In 2015, Irish camera collector William Fagan bought a Leica III camera that dates back to 1935. He got the vintage camera with film, protected in a Leica FILCA cassette, which Fagan set aside and revisited only this summer.
When he finally developed it, however, the images came out really good. No wonder—Fagan took the 70-year-old Perutz film to Mella Travers, who owns The Darkroom in Dublin, and the two carefully worked on the film through a one-hour stand process with a diluted developer.
But this wasn't the end of the adventure; it was just beginning. The 22 shots were trying to tell a story of a glamorous young woman and an older gentleman in what appeared to be their journey through Europe.
Fagan said the photos were so personal, his initial instincts were saying he shouldn't be looking at them. It was like peeking into a stranger's family photo album. Or their memories. But the man couldn't shake one thought: what if he could track down the family of the couple in the images? He estimates the shots date back to the early 1950s, so the couple—if they were still alive—would have to be quite elderly.
Image credits: William Fagan
"The shots were very well composed and, apart from a small number, were generally well-exposed," Fagan told Bored Panda, adding that the ones which were not light damaged turned out remarkably well considering their age. "The camera would have had no light meter and the photographer would have used a separate meter, the Sunny 16 rule, or just guessed. We still do not know the native ISO/ASA of the Perutz film."
Fagan contacted an old friend, Mike Evans, who runs a photography website, MacFilos, based in the UK, and wrote up a piece about the photographs, which Evans published (in December they also released an update).
Since then, the photos have appeared in publications across the globe, and the original article's comments are full of theories, trying to find out who the mysterious couple might be. Some commentators even think the couple could be royalty or Hollywood stars!
The old car that features prominently in many of the shots has been identified as a BMW 315 Cabriolet. It has a visible registration plate but sadly, car registration records don't date back that far. The next lead, according to Fagan, might come from speaking to BMW owner clubs. He believes the number plate was issued in Munich, Germany, in 1948, during the American occupation of southern Germany.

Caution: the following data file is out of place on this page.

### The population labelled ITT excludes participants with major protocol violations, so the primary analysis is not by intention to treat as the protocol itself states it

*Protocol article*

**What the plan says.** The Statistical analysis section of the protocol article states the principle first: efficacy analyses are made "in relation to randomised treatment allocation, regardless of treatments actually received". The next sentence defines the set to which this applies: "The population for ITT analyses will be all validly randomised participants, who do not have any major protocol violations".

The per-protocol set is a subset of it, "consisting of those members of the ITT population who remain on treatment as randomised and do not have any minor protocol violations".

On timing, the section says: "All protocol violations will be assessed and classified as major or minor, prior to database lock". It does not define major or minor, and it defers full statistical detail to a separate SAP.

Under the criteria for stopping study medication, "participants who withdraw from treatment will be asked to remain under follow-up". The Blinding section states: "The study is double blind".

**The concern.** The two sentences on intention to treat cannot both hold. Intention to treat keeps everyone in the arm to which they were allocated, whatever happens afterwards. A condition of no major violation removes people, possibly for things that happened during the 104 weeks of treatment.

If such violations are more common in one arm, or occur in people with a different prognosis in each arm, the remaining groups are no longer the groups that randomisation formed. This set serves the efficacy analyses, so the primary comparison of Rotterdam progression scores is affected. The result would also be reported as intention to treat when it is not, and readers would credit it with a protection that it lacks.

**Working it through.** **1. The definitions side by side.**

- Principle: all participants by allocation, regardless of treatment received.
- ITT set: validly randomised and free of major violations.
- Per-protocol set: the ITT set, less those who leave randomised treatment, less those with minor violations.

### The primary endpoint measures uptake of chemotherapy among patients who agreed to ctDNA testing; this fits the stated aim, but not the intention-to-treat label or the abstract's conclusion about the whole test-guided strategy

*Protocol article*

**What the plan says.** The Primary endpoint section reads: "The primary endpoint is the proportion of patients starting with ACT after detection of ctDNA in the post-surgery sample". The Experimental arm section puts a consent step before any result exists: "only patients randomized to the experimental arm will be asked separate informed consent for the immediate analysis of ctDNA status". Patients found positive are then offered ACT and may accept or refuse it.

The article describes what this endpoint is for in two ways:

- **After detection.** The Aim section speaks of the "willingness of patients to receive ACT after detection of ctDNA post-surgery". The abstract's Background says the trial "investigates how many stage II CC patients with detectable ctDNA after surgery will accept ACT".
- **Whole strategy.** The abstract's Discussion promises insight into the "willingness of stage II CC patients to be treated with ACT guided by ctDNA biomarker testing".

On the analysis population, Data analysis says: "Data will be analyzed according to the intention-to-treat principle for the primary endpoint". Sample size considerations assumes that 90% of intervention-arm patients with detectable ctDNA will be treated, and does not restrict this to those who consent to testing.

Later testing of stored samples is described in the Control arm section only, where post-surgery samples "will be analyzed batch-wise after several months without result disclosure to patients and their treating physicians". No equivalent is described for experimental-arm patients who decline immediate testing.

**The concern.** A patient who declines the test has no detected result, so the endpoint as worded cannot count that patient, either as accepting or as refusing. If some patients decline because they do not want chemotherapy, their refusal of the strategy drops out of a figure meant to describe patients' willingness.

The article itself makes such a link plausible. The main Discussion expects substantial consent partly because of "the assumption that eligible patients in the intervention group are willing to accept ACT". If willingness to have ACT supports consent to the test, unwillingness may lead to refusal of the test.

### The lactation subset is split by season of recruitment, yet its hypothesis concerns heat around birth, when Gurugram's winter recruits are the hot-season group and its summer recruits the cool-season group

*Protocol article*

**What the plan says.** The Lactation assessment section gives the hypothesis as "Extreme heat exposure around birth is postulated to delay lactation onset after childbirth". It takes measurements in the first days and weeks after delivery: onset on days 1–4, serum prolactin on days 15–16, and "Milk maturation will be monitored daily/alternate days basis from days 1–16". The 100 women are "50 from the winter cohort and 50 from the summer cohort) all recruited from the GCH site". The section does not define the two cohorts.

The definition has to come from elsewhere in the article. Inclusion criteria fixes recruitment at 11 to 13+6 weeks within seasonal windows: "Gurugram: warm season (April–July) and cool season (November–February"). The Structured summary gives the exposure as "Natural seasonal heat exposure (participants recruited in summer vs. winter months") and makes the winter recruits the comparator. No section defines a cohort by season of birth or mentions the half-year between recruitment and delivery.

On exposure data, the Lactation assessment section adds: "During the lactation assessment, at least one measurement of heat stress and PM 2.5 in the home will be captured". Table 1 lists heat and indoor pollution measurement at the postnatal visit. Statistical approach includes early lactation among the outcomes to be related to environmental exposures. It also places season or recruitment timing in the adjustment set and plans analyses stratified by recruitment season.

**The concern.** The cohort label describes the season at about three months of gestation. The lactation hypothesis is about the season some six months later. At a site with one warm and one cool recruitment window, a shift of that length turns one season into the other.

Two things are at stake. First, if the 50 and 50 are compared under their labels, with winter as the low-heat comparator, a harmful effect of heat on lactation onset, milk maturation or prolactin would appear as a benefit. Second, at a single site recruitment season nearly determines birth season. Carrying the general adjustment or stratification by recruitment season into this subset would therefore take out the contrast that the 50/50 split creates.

Fagan is now fairly confident that the journey was made in the spring of 1951.
"This [guess was] made possible by a forensic examination of the Bahnhofplatz photograph undertaken by a Leica Forum member," Evans wrote, explaining the current state of the investigation. "Using old images of the same scene, comparing advertisements and street furniture, including the police sentry box, he was able to come to a conclusion. Bahnhofplatz in the old photographs was an ever-changing tableau and has helped pin down the period when the photograph on William’s roll was taken. It seems that all the ducks were in a row in late December 1950 ... but we know from the weather, the dress, and the mountain pass conditions that the journey was probably a few months later."
Thanks to contributors Toby and Chris, who have done much research, the route of the holiday has been identified, and all the locations are now known. One photograph, for instance, is almost certainly taken from the fourth floor of Hotel Tamina in Bad Ragaz.
"Our objective now must be to get as much local publicity as possible in the hope that someone recognizes a grandmother or grandfather, uncle or cousin," Evans explained. "There must be someone in Bavaria or Canton Zürich who recognizes these people."
At this point, however, our detectives are more hopeful than confident. "We are pursuing a number of leads, but most so far have led to a dead end. 70 years is a long time, at least 3 generations, and we are really relying on somebody recognizing the people and contacting us if they actually wish to do that," Fagan said.